Go back to article: The Hugh Davies Collection: live electronic music and self-built electro-acoustic musical instruments, 1967–1975
The author has staged several concerts of Hugh Davies’s music, including performances of his live electronic compositions Quintet, Galactic Interfaces, and Not to be Loaded with Fish, and other related repertoire. Video recordings of these performances, along with pre-concert lectures and programme notes, have been published by the University of Leeds and can be accessed online: http://archive.researchdata.leeds.ac.uk/view/collections/Hugh_Davies=3A_Electronic_Music_Innovator.html (Mooney, 2016a; Mooney, 2016b; Mooney, 2016c).
A number of recordings of Davies’s self-built instruments can be accessed via the British Library’s Sound Server: http://sounds.bl.uk/Classical-music/Hugh-Davies-experimental-music/ (British Library Board n.d.). Of particular relevance to the objects in the HDC are several recordings of Shozyg I and Shozyg I & II (grouped under the heading ‘Shozyg’), recordings of 15 Springboard solos (under the heading ‘Spring Song’), and a recording of Galactic Interfaces. Other recordings featuring Davies’s self-built instruments include ‘At home’, ‘Double Aeolian Harp’, ‘H.D. Breadbins’, ‘Improvisation’, ‘Music for bowed diaphragms’, ‘Music for springs’, and ‘Solo performance’, while ‘Salad’ features the musical use of egg, cheese, and tomato slicers.
Commercial recordings featuring Davies’s self-built instruments or live electronic compositions have been released by Another Timbre (Davies, 2008; Davies et al, 2008), ECM (Music Improvisation Company, 2003), FMP (Davies, 1982), FMR (Davies, 1997b; Parker et al, 2003), GROB (Davies, 2000b), Incus (Music Improvisation Company 1992), Klangwerkstatt (Davies and Raecke, 1994), Parlophone (Talk Talk, 1988), Sub Rosa (Various artists, 2006), and on the CD accompanying Sounds Heard (Davies, 2002b).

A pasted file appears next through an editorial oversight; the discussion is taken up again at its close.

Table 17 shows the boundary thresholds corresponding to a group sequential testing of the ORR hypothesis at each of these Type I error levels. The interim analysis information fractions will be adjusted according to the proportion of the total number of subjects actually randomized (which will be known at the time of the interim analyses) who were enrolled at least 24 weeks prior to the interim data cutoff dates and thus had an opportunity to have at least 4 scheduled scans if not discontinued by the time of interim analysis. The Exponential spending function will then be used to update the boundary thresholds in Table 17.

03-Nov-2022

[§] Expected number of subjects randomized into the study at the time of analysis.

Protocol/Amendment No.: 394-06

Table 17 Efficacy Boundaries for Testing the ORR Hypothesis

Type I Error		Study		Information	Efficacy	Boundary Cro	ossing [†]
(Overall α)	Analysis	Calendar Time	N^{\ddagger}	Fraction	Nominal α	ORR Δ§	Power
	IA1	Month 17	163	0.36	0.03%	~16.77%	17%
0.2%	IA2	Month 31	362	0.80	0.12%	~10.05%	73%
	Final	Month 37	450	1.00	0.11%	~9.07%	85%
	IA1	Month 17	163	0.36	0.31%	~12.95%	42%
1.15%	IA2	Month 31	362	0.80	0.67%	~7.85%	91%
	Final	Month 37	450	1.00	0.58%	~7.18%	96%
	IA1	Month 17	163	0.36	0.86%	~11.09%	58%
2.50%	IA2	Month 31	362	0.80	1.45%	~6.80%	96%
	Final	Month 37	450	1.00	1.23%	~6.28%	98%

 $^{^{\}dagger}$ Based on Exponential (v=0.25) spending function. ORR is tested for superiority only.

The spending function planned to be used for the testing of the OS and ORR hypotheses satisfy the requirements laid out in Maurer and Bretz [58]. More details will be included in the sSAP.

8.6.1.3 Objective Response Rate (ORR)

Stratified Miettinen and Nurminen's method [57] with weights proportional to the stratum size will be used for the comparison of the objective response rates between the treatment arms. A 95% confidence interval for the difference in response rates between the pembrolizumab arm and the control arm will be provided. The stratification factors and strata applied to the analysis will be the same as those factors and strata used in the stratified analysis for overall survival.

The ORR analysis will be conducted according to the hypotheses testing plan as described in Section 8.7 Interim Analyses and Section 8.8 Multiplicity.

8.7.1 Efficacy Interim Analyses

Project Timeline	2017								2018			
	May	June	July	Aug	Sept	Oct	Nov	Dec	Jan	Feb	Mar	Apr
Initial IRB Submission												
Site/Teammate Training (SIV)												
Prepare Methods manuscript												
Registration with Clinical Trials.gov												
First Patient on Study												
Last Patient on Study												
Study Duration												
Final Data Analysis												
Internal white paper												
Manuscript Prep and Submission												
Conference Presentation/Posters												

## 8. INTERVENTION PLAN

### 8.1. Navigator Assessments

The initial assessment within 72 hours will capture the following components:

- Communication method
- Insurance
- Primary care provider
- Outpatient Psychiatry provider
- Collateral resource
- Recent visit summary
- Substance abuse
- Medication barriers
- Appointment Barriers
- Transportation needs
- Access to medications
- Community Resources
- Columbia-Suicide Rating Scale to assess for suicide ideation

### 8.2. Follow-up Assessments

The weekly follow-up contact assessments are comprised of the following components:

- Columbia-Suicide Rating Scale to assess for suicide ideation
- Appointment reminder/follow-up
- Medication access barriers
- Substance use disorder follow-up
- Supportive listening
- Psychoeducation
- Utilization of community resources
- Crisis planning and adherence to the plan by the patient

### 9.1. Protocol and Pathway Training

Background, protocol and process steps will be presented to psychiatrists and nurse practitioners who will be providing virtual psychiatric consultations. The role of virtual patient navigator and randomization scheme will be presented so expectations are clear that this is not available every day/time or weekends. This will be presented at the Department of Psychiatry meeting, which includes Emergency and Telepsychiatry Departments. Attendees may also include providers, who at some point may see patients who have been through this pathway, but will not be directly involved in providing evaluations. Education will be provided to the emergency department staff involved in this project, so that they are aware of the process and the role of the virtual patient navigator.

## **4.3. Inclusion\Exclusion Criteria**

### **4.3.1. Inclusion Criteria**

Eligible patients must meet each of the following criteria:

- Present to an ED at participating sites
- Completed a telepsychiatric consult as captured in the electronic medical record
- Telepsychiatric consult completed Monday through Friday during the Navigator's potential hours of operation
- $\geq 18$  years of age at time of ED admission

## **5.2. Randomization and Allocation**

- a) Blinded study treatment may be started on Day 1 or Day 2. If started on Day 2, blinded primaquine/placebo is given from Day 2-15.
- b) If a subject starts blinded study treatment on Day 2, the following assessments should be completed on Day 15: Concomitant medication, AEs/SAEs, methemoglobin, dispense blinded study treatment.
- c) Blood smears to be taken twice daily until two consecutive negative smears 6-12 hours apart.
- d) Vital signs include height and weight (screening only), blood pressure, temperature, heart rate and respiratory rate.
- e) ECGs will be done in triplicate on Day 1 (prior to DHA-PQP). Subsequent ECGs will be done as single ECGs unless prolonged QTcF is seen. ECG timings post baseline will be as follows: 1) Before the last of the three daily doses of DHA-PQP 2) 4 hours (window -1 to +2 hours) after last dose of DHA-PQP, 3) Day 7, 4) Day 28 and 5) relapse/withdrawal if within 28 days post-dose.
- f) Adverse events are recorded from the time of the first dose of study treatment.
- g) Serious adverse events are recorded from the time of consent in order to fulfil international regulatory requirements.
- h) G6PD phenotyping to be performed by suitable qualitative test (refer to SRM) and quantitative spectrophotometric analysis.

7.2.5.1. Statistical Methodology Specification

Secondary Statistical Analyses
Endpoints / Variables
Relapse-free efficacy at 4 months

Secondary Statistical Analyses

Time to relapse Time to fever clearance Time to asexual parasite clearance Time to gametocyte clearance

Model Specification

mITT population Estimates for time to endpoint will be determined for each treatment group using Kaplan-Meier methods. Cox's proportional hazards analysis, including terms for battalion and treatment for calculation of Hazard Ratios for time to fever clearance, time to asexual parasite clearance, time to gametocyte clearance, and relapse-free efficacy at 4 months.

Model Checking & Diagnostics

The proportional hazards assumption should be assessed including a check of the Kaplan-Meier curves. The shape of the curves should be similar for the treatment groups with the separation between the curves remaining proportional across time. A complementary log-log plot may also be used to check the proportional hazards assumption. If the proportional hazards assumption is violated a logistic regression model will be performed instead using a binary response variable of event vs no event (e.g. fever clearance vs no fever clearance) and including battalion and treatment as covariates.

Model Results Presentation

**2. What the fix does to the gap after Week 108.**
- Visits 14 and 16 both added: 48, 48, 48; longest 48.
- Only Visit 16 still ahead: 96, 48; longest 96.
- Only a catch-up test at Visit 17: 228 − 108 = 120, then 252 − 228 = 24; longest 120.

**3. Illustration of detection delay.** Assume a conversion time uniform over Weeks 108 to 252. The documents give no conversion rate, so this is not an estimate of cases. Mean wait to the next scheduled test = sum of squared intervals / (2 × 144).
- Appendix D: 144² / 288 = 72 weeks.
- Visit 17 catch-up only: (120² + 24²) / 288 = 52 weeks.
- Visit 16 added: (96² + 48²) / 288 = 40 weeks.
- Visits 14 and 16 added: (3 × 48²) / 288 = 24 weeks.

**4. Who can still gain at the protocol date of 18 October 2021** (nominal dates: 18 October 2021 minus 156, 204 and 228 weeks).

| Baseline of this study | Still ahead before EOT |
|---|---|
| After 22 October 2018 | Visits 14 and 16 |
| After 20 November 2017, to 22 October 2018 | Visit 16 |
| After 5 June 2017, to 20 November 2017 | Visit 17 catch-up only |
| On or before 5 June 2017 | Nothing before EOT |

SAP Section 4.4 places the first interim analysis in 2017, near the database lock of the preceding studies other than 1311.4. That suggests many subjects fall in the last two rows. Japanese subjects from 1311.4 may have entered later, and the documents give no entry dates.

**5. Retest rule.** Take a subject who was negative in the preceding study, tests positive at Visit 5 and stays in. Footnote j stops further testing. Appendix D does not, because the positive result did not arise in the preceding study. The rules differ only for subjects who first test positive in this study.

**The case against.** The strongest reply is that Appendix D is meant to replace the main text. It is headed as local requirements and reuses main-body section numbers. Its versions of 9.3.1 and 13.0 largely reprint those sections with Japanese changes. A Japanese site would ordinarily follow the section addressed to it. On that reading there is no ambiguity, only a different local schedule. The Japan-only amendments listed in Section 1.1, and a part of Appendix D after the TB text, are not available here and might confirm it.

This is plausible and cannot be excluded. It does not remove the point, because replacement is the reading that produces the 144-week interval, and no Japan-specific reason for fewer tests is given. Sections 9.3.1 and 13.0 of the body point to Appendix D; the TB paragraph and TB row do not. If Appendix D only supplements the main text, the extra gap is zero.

The author would like to thank Tim Boon, Head of Research and Public History at the Science Museum in London, whose collaboration enabled access to the Hugh Davies Collection; and Sean Williams, Owen Green, and the other members of the ensemble Grey Area – Emma Lloyd, Dave Murray-Rust, Armin Sturm, and Shiori Usui – as well as Steve Beresford, Phil Minton, and Aleks Kolkowski, whose performances of Davies’s music played an essential role in this research. For their involvement in conversations that helped to shape this article, the author would also like to thank Simon Baines, Graeme Gooday, Ian Helliwell, Martin Iddon, Annie Jamieson, Robert Knifton, James Mansell, Tenley Martin, Richard Nicholls, Trevor Pinch, Philip Thomas, and the two anonymous peer reviewers whose comments helped me to add depth and nuance to the final text. Finally, thanks go to Graham Blyth, Rachel Proudfoot, and Brenda Williams, of the University of Leeds’ Research Data Management team, for their assistance in archiving performance recordings.
This research was supported by an Arts and Humanities Research Council (AHRC) Early Career Fellowship grant in partnership with the Science Museum, London, as part of the project ‘Hugh Davies: Electronic Music Innovator’. AHRC project reference: AH/M005216/1.
A note on references
In addition to the Hugh Davies Collection at the Science Museum in London (referred to in this article as HDC), there is also a collection of Hugh Davies’s manuscripts and papers, and a separate collection of recordings on reel-to-reel tapes, at the British Library, 96 Euston Road, London NW1 2DB, United Kingdom. For clarity, in the list of references that follows, the following abbreviations have been used:
HDM: Hugh Davies Manuscripts. Refers to Davies’s manuscripts and papers. British Library call number: MS Mus 1803
HDR: Hugh Davies Recordings. Refers to Davies’s recordings on reel-to-reel tapes. British Library call number: C1193
Component DOI: http://dx.doi.org/10.15180/170705/013